Kevin Carson 11.20.04 at 12:20 am

I totally agree.

And “legitimate intellectual property” is an oxymoron. Intellectual property is theft.

Patents on production technology probably have a greater cartelizing effect on the economy than any single other form of government intervention–and that’s saying a lot!


WeSaferThemHealthier 11.20.04 at 1:21 am


Well, you know the standard answer to that. If one’s invention can be freely copied by all, there’s little incentive to spend the R&D money on new production technology ( unless one can coerce all future beneficiaries into contributing to the R&D effort ).

Without intellectual property rights on production technology, there would be little research being done. Better to have new technologies being freely available to everyone 10/20/30 years in the future than have no/very little new production technology being developed.

What do you answer to that?


jonathan 11.20.04 at 1:37 am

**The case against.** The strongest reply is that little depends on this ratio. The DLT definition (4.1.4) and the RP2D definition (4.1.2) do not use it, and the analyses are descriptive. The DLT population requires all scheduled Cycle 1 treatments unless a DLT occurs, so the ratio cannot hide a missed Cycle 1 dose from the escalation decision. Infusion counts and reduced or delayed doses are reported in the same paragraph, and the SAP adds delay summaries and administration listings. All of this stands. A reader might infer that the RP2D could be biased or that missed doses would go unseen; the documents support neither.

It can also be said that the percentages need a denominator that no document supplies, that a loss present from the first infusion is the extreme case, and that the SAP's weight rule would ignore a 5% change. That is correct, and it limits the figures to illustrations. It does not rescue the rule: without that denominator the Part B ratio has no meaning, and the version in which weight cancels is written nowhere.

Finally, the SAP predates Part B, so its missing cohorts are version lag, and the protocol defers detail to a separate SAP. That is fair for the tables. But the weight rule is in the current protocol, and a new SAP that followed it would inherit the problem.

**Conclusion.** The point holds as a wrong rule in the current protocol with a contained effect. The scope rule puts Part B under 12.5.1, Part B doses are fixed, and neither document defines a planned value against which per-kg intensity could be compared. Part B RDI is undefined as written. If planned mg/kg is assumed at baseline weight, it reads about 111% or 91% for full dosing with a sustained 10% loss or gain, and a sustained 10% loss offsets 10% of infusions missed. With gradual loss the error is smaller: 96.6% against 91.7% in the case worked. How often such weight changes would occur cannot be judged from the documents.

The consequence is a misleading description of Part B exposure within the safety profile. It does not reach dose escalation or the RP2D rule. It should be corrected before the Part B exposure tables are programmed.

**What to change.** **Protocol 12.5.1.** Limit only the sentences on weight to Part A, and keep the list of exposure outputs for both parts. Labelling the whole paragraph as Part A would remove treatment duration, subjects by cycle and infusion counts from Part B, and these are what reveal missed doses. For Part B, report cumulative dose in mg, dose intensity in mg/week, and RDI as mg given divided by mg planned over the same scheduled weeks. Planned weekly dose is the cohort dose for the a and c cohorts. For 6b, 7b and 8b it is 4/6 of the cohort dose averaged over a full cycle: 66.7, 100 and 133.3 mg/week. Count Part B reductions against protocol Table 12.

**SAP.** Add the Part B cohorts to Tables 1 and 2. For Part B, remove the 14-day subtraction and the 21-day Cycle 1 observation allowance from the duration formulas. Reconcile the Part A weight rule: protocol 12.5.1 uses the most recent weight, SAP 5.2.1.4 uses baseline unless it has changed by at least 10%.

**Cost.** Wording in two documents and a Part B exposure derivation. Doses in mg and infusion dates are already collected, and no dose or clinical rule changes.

I answer that copyright law has always been and should continue to be a balance between the public interest in protecting innovation and the public interest in permitting the free flow of information and technology.

As someone who grew up in a family whose income came from royalties on copyrighted material, I value copyright and IP laws highly; however, I don’t believe that corporations should have the right to profit from their IP in perpetuity, which is the direction in which our lobby-driven system is heading.

I’m particularly appalled at the blacklisting of technology that could (only could) be used for the illegitimate duplication and dissemination of copyrighted material. Laws such as DCMA to me appear to take us down a slippery slope where eventually it will be illegal to own an printing press without registering with the government.